The challenge is to be back and let private operators innovate (the game has not yet been stabilised at all) and to let them to deploy some profitable business models to allow some large-scale sustainable deployments.

Regulations

The cities’ streets are increasingly rare shared resources, used by the different transport means: cars, buses, autonomous shuttle, pedestrians, VTC, free fleet, bicycle, scooters, …
All these usages must share this rare resource in a way that doesn’t inconvenience others. Furthermore, as a system of systems, the democratic cities’ governments need to master command and control of these usages to optimise them globally in the interests of the different kind of users of these shared rare resources.
This requires the ability to access to some data to dynamically model the usages in order to define transport policy and to be in position to command and control the global mobilities.

Once upon a time when cars appeared and multiplied, at a certain moment it became necessary to propose some traffic rules to allow correct usage of the streets. Similarly, new rules must be defined to allow the different transport means to share the street resources in a safe way. For example, Paris ensured that 11 free scooter operators managing 15000 scooters signed a code of good practice to eradicate the most irritating usages of these scooters.
These regulations are necessary to open up the business. The challenge is to define it without blocking innovation and potential business models.

Global challenge

Mobility is a unique opportunity to acquire customer data in real time. This has been clearly understood by the large American digital leaders. They are very innovative, they master the digital economy, they have already a lot of customer data and they know how to interlink and exploit the data. Furthermore, they have deep pockets and have begun to move.
Uber has already proposed on its platform access to public transport, bicycle and scooters. Uber is in a position to propose an innovative digital platform to solve the Mobility as a Service paradigm, but what about the data?
In the large cities, Amazon has already proposed delivering your product 1 hour after ordering it. This is a unique performance and as usual Amazon will propose this infrastructure as a service for the other players, but what about the data?
And the Chinese champions are moving in the same direction calling for their market share, but what about the data?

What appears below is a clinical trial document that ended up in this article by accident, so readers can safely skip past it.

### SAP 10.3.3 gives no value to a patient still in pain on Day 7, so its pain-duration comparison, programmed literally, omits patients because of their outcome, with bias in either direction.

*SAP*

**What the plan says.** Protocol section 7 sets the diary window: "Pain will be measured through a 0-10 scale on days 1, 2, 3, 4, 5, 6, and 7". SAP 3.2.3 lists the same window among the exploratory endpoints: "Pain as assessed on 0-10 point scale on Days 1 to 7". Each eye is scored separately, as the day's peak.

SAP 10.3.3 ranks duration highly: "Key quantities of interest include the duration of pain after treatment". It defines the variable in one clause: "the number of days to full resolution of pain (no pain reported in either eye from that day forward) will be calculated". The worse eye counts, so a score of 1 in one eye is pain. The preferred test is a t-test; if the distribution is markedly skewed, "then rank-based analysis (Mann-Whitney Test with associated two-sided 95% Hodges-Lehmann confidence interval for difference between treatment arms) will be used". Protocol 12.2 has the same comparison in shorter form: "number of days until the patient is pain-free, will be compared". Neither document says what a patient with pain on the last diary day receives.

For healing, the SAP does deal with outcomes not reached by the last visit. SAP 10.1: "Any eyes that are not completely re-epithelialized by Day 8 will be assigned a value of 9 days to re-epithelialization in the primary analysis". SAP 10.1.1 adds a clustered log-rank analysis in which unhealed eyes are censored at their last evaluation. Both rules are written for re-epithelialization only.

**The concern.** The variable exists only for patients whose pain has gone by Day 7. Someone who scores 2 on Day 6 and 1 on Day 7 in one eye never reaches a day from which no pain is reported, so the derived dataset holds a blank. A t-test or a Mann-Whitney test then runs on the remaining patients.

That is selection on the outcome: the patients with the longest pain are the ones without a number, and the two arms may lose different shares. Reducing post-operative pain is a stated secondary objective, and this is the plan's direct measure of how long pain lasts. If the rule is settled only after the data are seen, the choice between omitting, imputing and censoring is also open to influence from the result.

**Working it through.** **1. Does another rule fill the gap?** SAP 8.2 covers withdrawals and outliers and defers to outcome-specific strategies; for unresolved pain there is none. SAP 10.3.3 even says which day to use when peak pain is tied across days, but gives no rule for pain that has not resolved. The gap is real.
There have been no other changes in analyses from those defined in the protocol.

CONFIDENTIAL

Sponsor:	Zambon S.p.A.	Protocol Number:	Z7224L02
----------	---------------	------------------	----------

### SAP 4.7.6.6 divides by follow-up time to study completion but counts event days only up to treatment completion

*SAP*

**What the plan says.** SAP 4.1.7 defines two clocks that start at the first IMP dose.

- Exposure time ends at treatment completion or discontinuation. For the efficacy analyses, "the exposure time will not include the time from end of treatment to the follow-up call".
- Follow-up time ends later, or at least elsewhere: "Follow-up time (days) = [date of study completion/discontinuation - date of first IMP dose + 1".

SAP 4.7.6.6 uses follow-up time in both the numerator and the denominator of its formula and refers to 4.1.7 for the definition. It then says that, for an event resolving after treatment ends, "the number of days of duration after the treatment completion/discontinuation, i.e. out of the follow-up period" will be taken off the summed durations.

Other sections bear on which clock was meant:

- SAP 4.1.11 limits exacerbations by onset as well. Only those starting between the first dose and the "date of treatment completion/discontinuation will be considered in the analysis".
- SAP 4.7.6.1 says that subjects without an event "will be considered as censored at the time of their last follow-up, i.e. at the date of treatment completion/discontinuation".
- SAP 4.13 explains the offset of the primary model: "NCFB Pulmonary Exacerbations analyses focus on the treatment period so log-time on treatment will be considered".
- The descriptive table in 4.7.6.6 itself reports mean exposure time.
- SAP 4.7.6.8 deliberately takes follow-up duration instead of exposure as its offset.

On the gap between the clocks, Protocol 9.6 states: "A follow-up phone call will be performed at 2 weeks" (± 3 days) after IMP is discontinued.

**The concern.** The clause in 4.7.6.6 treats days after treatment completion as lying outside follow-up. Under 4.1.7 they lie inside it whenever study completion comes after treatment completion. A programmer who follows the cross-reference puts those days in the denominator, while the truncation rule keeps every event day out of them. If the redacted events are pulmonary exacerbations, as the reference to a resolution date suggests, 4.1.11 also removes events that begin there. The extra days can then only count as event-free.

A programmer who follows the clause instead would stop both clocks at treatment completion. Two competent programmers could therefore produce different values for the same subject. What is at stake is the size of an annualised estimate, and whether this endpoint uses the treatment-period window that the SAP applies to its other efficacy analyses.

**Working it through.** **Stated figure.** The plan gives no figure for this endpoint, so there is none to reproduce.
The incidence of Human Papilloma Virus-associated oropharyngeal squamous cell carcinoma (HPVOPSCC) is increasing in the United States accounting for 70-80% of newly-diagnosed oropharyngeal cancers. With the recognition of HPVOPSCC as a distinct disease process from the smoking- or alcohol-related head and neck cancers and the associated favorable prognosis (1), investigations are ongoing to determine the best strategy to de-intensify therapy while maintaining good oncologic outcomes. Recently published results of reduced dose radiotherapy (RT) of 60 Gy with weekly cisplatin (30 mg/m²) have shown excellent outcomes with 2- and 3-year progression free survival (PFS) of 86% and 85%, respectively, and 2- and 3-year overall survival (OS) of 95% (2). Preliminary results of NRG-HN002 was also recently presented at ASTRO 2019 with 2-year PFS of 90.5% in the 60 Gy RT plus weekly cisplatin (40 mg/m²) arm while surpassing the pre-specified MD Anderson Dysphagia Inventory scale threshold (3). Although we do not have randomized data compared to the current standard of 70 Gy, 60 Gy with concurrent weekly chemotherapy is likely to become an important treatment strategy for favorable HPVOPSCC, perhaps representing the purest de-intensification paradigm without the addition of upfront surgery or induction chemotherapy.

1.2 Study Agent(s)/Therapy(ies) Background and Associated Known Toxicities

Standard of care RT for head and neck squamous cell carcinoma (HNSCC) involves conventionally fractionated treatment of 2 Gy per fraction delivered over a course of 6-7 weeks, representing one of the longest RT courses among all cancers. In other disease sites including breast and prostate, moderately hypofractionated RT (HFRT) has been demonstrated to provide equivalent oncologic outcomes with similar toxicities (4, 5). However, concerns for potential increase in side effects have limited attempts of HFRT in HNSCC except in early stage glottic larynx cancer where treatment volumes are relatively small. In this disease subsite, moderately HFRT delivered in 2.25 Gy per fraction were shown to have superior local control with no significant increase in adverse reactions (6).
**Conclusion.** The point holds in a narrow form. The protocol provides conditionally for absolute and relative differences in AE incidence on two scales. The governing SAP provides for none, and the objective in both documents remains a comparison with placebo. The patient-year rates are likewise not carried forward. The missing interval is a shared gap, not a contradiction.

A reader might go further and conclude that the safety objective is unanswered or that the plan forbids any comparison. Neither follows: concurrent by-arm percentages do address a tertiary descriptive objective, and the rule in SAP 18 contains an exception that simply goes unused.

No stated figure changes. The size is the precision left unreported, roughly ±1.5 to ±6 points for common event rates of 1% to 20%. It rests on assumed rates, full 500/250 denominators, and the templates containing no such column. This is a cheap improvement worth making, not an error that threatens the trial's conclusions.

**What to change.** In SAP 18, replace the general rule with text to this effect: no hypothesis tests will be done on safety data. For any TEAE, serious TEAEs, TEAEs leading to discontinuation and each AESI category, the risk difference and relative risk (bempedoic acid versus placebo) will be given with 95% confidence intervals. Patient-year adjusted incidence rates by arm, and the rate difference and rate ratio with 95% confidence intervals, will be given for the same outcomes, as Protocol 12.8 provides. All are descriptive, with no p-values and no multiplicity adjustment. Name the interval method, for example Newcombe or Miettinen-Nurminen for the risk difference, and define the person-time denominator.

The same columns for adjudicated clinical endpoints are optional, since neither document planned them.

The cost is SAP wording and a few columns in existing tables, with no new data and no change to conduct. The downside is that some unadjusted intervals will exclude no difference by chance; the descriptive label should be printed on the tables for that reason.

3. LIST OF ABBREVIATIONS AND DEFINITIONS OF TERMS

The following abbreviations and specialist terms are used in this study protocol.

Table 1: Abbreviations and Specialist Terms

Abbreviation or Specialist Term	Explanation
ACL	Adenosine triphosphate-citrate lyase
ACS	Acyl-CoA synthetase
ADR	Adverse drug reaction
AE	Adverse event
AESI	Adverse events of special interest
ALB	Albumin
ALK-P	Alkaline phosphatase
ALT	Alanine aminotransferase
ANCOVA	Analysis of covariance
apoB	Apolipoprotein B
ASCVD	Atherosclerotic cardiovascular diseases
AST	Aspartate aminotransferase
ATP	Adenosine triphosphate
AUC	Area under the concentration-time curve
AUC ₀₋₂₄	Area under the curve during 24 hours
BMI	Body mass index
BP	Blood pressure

This “but what about the data” is the key question for Europeans. The data is the engine of the future economy and if you don’t control it you are under control. Looking at all the other businesses already digitalised it leads systematically to a 30% toll on the business developed over these platforms. None of our European champions are able to compete alone against these large digital champions and we know that this digital economy leads systematically towards a kind of monopoly or oligopoly.

This game is definitively global when you see big actors like:

  • Google and Apple investing massively in autonomous VTC and signing alliances with big players like Volvo, Renault, just like their counterparts in China Tencent, Baidu, Alibaba.
  • Softbank investing massively in Uber, some autonomous logistic vehicles and the autonomous cars of GM, signing a big alliance with Toyota.
  • Tencent with the Mobike bicycles.
  • All the large automotive companies as digital industries investing in VTC operators to master the management of fleets of vehicles.
  • Uber is experiencing difficulties on the stock exchange as its business model has not yet stabilised but its valuation remains around USD 70 billion when Renault’s valuation is around EUR 15 billion.

Is it time to cry? Or is there another path?

What about some kind of open multi-tenant platform that is more protective of privacy, allowing some kind of data sharing, simplifying life for the users but also generating some global data for other kinds of actors like cities to master their public policy to ensure fluid mobility in a safe environment, protecting against pollution?
It is clearly more complex, from both a technical and business point of view, and it will be slower to deploy than a proprietary solution, but do we have any alternative in Europe?

All that will be discussed during our next ITEA international customer workshop on Smart Mobility, ensuring that ITEA R&D projects start from actual painpoints observed in the market rather than having to invent a new problem. It is our way to ensure big impact on the market; ITEA intends to be even more customer oriented.

Tags: Innovation · Smart mobility · Solving Challenges · Intermodality